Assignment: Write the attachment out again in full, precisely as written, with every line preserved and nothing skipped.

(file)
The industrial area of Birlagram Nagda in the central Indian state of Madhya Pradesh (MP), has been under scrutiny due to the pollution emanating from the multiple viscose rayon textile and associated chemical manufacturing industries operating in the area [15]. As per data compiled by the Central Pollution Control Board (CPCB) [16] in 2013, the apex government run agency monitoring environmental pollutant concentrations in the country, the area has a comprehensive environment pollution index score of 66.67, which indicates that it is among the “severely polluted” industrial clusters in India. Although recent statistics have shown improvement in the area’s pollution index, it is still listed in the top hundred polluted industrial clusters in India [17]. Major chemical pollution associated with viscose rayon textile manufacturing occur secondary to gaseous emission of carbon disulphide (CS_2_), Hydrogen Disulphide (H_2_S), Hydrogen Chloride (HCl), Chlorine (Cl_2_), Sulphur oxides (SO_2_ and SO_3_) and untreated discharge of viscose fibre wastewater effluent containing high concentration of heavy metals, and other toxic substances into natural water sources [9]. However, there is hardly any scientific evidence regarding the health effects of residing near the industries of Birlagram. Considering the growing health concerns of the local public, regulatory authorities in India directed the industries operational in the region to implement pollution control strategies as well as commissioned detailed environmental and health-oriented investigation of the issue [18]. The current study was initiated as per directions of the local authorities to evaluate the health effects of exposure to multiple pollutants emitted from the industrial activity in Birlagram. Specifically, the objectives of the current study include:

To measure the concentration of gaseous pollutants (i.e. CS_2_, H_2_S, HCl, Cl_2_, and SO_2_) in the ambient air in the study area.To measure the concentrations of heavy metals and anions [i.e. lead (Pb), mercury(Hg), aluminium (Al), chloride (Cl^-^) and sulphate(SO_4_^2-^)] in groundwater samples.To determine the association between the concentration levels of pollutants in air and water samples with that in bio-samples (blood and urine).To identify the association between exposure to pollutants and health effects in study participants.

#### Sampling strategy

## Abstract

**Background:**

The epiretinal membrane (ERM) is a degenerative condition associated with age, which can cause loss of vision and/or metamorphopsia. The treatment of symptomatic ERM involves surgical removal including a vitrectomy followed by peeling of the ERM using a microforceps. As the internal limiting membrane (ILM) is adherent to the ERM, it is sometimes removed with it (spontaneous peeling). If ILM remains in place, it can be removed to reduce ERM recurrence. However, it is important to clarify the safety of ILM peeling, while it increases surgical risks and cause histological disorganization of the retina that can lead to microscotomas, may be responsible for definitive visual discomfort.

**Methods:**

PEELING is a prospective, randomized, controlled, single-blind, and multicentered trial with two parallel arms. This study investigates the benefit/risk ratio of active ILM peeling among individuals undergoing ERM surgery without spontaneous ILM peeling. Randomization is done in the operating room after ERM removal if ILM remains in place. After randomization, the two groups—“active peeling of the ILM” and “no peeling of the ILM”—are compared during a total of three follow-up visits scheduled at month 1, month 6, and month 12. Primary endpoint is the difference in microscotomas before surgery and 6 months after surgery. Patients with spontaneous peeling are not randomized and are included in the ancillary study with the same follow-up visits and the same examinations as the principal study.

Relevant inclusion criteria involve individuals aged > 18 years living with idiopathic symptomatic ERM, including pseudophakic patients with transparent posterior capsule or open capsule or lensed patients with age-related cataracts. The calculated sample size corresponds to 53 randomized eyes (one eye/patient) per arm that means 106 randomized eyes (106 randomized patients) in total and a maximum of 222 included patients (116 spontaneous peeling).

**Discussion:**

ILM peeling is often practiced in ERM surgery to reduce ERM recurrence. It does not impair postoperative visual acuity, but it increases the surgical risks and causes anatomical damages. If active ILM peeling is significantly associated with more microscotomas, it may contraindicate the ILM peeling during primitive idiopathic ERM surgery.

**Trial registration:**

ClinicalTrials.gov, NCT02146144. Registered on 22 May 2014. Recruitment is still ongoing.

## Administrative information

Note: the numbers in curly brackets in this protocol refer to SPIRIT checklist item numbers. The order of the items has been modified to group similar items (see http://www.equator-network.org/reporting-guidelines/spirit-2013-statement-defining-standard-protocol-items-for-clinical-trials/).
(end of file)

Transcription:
The industrial area of Birlagram Nagda in the central Indian state of Madhya Pradesh (MP), has been under scrutiny due to the pollution emanating from the multiple viscose rayon textile and associated chemical manufacturing industries operating in the area [15]. As per data compiled by the Central Pollution Control Board (CPCB) [16] in 2013, the apex government run agency monitoring environmental pollutant concentrations in the country, the area has a comprehensive environment pollution index score of 66.67, which indicates that it is among the “severely polluted” industrial clusters in India. Although recent statistics have shown improvement in the area’s pollution index, it is still listed in the top hundred polluted industrial clusters in India [17]. Major chemical pollution associated with viscose rayon textile manufacturing occur secondary to gaseous emission of carbon disulphide (CS_2_), Hydrogen Disulphide (H_2_S), Hydrogen Chloride (HCl), Chlorine (Cl_2_), Sulphur oxides (SO_2_ and SO_3_) and untreated discharge of viscose fibre wastewater effluent containing high concentration of heavy metals, and other toxic substances into natural water sources [9]. However, there is hardly any scientific evidence regarding the health effects of residing near the industries of Birlagram. Considering the growing health concerns of the local public, regulatory authorities in India directed the industries operational in the region to implement pollution control strategies as well as commissioned detailed environmental and health-oriented investigation of the issue [18]. The current study was initiated as per directions of the local authorities to evaluate the health effects of exposure to multiple pollutants emitted from the industrial activity in Birlagram. Specifically, the objectives of the current study include:

To measure the concentration of gaseous pollutants (i.e. CS_2_, H_2_S, HCl, Cl_2_, and SO_2_) in the ambient air in the study area.To measure the concentrations of heavy metals and anions [i.e. lead (Pb), mercury(Hg), aluminium (Al), chloride (Cl^-^) and sulphate(SO_4_^2-^)] in groundwater samples.To determine the association between the concentration levels of pollutants in air and water samples with that in bio-samples (blood and urine).To identify the association between exposure to pollutants and health effects in study participants.

#### Sampling strategy

## Abstract

**Background:**

The epiretinal membrane (ERM) is a degenerative condition associated with age, which can cause loss of vision and/or metamorphopsia. The treatment of symptomatic ERM involves surgical removal including a vitrectomy followed by peeling of the ERM using a microforceps. As the internal limiting membrane (ILM) is adherent to the ERM, it is sometimes removed with it (spontaneous peeling). If ILM remains in place, it can be removed to reduce ERM recurrence. However, it is important to clarify the safety of ILM peeling, while it increases surgical risks and cause histological disorganization of the retina that can lead to microscotomas, may be responsible for definitive visual discomfort.

**Methods:**

PEELING is a prospective, randomized, controlled, single-blind, and multicentered trial with two parallel arms. This study investigates the benefit/risk ratio of active ILM peeling among individuals undergoing ERM surgery without spontaneous ILM peeling. Randomization is done in the operating room after ERM removal if ILM remains in place. After randomization, the two groups—“active peeling of the ILM” and “no peeling of the ILM”—are compared during a total of three follow-up visits scheduled at month 1, month 6, and month 12. Primary endpoint is the difference in microscotomas before surgery and 6 months after surgery. Patients with spontaneous peeling are not randomized and are included in the ancillary study with the same follow-up visits and the same examinations as the principal study.

Relevant inclusion criteria involve individuals aged > 18 years living with idiopathic symptomatic ERM, including pseudophakic patients with transparent posterior capsule or open capsule or lensed patients with age-related cataracts. The calculated sample size corresponds to 53 randomized eyes (one eye/patient) per arm that means 106 randomized eyes (106 randomized patients) in total and a maximum of 222 included patients (116 spontaneous peeling).

**Discussion:**

ILM peeling is often practiced in ERM surgery to reduce ERM recurrence. It does not impair postoperative visual acuity, but it increases the surgical risks and causes anatomical damages. If active ILM peeling is significantly associated with more microscotomas, it may contraindicate the ILM peeling during primitive idiopathic ERM surgery.

**Trial registration:**

ClinicalTrials.gov, NCT02146144. Registered on 22 May 2014. Recruitment is still ongoing.

## Administrative information

Note: the numbers in curly brackets in this protocol refer to SPIRIT checklist item numbers. The order of the items has been modified to group similar items (see http://www.equator-network.org/reporting-guidelines/spirit-2013-statement-defining-standard-protocol-items-for-clinical-trials/).